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Application Security at AWS

Both Web and application servers hosted at AWS should always be located on private subnets. Private subnets are not directly accessible from the Internet. You may be wondering how to access what was supposed to be a public-facing application with no direct public access. The solution to this question is the absolute best practice to follow at AWS: for Web servers that customers across the Internet access, placing the load balancer on a public subnet, in front of the Web servers, provides the correct design solution. Customers requesting access to the application will be directed by DNS to the DNS name of the load balancer. The load balancer directs incoming traffic from the public subnet to the targeted Web servers hosted in the private subnets.

One load balancer type offered by AWS is the Application Load Balancer, which can perform authentication and SSL offload services. The end-to-end traffic pattern for a three-tier Web application can be designed using many encryption/decryption points, as shown in Figure 1-10 on its path from source to destination:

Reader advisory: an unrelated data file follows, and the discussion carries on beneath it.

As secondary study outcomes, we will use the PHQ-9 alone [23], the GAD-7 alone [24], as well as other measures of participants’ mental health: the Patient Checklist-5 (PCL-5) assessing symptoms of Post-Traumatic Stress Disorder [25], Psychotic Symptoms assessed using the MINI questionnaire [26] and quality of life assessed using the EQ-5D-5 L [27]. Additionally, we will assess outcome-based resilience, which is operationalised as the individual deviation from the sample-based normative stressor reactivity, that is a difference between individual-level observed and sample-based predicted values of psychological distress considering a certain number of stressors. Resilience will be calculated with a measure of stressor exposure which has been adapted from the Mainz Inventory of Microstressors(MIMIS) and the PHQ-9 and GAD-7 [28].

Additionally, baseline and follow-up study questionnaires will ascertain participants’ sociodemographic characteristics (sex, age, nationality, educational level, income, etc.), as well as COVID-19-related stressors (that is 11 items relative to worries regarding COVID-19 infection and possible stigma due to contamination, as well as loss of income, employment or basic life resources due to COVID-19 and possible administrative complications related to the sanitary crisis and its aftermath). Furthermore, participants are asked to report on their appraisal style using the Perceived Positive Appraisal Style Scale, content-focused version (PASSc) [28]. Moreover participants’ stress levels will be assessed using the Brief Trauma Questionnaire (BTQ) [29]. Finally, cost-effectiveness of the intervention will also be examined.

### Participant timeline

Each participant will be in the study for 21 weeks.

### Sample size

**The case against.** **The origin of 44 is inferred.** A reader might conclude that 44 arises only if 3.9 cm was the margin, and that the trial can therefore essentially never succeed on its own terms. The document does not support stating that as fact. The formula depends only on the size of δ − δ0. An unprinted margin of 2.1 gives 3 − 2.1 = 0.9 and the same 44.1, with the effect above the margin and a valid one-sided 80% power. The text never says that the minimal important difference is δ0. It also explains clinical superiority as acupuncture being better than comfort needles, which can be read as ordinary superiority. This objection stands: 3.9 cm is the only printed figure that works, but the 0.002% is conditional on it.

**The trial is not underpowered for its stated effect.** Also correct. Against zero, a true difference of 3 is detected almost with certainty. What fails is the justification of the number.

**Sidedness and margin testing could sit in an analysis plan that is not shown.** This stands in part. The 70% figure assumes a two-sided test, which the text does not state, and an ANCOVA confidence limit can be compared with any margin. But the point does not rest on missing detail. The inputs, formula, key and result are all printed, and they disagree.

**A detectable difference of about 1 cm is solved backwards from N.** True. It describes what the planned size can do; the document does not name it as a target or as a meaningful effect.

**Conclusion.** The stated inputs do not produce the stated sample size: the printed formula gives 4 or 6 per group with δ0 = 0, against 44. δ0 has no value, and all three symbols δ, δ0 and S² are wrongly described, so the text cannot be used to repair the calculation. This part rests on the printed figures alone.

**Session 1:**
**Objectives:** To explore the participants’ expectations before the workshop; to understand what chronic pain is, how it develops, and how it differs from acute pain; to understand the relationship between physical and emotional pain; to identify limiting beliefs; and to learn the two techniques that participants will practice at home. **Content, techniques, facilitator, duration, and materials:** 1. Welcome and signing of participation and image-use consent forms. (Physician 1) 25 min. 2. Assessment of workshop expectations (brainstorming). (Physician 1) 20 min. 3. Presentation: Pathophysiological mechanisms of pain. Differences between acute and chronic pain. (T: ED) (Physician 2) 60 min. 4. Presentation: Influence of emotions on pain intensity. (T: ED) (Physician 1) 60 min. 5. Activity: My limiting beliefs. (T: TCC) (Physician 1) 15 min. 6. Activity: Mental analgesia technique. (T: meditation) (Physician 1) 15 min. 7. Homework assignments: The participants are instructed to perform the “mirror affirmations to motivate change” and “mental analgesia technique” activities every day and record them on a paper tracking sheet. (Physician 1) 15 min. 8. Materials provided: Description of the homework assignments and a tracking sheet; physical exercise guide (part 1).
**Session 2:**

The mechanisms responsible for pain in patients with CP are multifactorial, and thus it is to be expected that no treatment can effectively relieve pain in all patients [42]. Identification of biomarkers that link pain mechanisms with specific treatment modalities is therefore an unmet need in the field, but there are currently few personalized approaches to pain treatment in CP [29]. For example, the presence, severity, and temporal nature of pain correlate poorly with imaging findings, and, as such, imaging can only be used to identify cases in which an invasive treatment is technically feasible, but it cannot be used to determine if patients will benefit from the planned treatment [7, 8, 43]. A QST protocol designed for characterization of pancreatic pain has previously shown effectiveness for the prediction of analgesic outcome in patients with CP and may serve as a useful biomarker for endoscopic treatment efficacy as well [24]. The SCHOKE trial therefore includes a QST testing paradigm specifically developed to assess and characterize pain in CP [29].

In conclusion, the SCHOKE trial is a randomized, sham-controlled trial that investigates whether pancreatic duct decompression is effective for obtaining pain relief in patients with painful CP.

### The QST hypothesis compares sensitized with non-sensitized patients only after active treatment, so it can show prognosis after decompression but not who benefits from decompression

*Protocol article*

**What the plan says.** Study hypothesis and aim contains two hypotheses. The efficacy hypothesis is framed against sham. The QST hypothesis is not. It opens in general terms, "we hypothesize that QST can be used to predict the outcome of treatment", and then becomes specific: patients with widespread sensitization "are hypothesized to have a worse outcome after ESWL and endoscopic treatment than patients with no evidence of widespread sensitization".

• Web application firewall—A custom traffic filter in front of the Application Load Balancer protecting against malicious traffic.

  • Elastic Load Balancer (ELB)—Accepts only encrypted HTTPS traffic on port 443; provides secure sockets layer/transport layer security (SSL/TLS) decryption and, optionally, user authentication.

  • EC2 instance hosting Web application—EBS boot and data drives can be encrypted.

  • EC2 instance hosting application server—EBS boot and data drives can be encrypted.

  • Database server—EBS boot and data drives and data community can be encrypted, or Dynamo DB tables can be encrypted.

    FIGURE 1-10

    Figure 1-10 Encrypted traffic flow at AWS

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